Smell The Sense of · Physiology of Smell… Group of genes encodes proteins that help detect each...

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Transcript of Smell The Sense of · Physiology of Smell… Group of genes encodes proteins that help detect each...

  • The Sense of Smell

    By: Looby and Rachel

  • Introduction to Smell● Structure deep in the nose produces this important sense

    ● Using the olfactory system, humans can detect 5,000-10,000 different smells

    ● Vital to our everyday existence

    ○ Allows for humans to sense danger

    ○ Allows for an animal to sense the presence of food or other animals

    ● Smell is also known as olfaction

  • Anatomy of the Nose...● The nose is a structure of bone, cartilage, skin and muscle that extends from

    the face and forms the anterior wall of the nasal cavity

    ● The nose contains nasal passages that allow outside air to flow into the nasal

    cavity

    ● Deep to the nose is the hollow nasal cavity

    ○ Contains many folds of epithelium covered bone

    ○ Left and right passages

  • Anatomy of the Nose Continued...● On the roof of the nasal cavity is a special type of tissue known as olfactory epithelium

    ○ Similar to epithelium

    ○ Specialized for producing the sense of smell

    ○ It contains many sensory cells that extend from its surface and are embedded in

    mucus secreted by goblet cells in the epithelium

    ● Deep to the olfactory epithelium are neurons

  • Anatomy of the Nose Continued...● Surrounding the nasal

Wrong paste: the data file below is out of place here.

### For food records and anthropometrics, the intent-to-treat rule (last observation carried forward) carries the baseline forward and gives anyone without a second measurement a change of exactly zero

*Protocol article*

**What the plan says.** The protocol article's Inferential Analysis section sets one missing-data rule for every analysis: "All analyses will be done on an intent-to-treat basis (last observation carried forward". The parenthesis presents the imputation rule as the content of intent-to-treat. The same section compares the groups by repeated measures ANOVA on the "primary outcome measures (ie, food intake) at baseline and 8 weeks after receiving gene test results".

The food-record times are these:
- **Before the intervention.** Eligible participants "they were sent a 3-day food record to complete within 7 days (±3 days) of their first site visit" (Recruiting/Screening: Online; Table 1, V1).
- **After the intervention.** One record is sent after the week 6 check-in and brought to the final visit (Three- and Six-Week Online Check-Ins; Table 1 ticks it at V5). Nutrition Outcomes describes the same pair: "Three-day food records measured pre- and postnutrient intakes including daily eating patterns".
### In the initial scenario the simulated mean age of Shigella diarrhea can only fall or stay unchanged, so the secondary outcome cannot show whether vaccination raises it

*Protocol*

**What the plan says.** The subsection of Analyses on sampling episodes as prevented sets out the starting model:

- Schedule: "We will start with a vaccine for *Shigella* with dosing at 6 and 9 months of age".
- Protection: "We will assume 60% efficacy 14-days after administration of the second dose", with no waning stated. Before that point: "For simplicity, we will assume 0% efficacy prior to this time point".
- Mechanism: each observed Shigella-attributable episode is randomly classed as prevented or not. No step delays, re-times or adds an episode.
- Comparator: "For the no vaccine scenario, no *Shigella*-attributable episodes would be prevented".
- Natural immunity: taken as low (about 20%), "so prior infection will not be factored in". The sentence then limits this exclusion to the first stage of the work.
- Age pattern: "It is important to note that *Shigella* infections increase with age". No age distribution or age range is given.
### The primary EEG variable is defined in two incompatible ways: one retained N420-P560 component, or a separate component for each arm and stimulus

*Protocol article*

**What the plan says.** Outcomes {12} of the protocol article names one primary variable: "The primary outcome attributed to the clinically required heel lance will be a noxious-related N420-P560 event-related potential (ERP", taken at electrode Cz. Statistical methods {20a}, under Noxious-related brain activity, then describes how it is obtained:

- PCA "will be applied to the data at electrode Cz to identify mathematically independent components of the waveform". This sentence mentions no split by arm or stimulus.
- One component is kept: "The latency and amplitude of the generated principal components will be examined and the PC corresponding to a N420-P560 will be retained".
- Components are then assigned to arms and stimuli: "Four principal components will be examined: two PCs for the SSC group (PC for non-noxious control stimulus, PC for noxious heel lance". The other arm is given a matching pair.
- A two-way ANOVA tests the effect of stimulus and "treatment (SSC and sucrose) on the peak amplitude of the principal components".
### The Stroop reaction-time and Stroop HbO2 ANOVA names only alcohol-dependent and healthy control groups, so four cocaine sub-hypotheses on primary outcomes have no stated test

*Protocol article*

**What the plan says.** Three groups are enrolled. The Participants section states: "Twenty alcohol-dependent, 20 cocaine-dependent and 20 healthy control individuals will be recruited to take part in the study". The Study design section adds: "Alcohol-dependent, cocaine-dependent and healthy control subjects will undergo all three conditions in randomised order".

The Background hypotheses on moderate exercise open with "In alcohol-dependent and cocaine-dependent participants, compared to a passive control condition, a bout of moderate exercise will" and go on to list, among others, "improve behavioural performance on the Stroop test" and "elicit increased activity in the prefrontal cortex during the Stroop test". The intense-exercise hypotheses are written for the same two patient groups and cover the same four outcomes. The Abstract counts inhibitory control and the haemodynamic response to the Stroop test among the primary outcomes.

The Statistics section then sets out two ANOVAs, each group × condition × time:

cavity are paranasal sinuses○ Group of hollow

    structures within

    the bones of the

    face

  • Anatomy of the Nose Continued...● The Maxillary Sinuses…

    ○ Pair of cavities within the maxillae of the face

    ○ Largest of the paranasal sinuses

    ○ Tiny passages connect the maxillary sinuses to

    the nasal canal

    ■ Allows air to pass between them

  • Anatomy of the Nose Continued...● The Frontal Sinuses…

    ○ Pair of cavities found in the frontal bone superior to the orbits and superior to the nasal cavity

    ○ Separated from the nasal cavity by a thin layer of bone

    ○ Do not connect to the nasal canal

  • Anatomy of the Nose Continued...Frontal

    Stinus

  • Anatomy of the Nose Continued...● The Ethmoidal Sinuses…

    ○ Group of small cavities within the ethmoid bone

    ○ Arranged symmetrically along the body’s midline

    ○ Provide lubrication to the inner nose

  • Anatomy of the Nose Continued...● The Sphenoidal Sinuses…

    ○ Pair of cavities within

    the sphenoid bone

    ○ Tiny, bony wall

    separating them

    ○ Filter and clean the

    air breathed through

    the nose

  • Anatomy of the Nose Continued...Basal Cells

    ● Stem cells located between the bases of supporting cells

    ● Continually undergo cell division to produce new olfactory receptors

  • When I have a cold, why can’t I smell???● Chewing releases aromas that

    access the olfactory neurons

    ● If the channel is blocked…

    ○ Odors can NOT reach the sensory

    cells

  • Physiology of Smell… ● Nose plays vital role in the conduction of air into the lungs

    ● Smell is a chemical sense along with taste (others are physical senses)

  • Physiology of Smell Continued… ● Stimulus: Evaporated substances suspended into the air

    ● Receptor Cell Type: Olfactory Receptor Cell

    ● Your ability to smell comes from specialized sensory cells, called olfactory sensory neurons, which are found in a small patch of tissue high inside the nose

    ● Cells connect directly to the brain

    ● Each olfactory neuron has one odor receptor

    ● Smells reach the olfactory sensory through 2 different pathways

  • The Two Pathways… ● Smells reach the olfactory sensory neurons through two pathways

    1. Through your nostrils

    2. Through a channel that connects the roof of the throat to the

    nose

  • Physiology of Smell… ● Group of genes encodes proteins that help detect each specific odor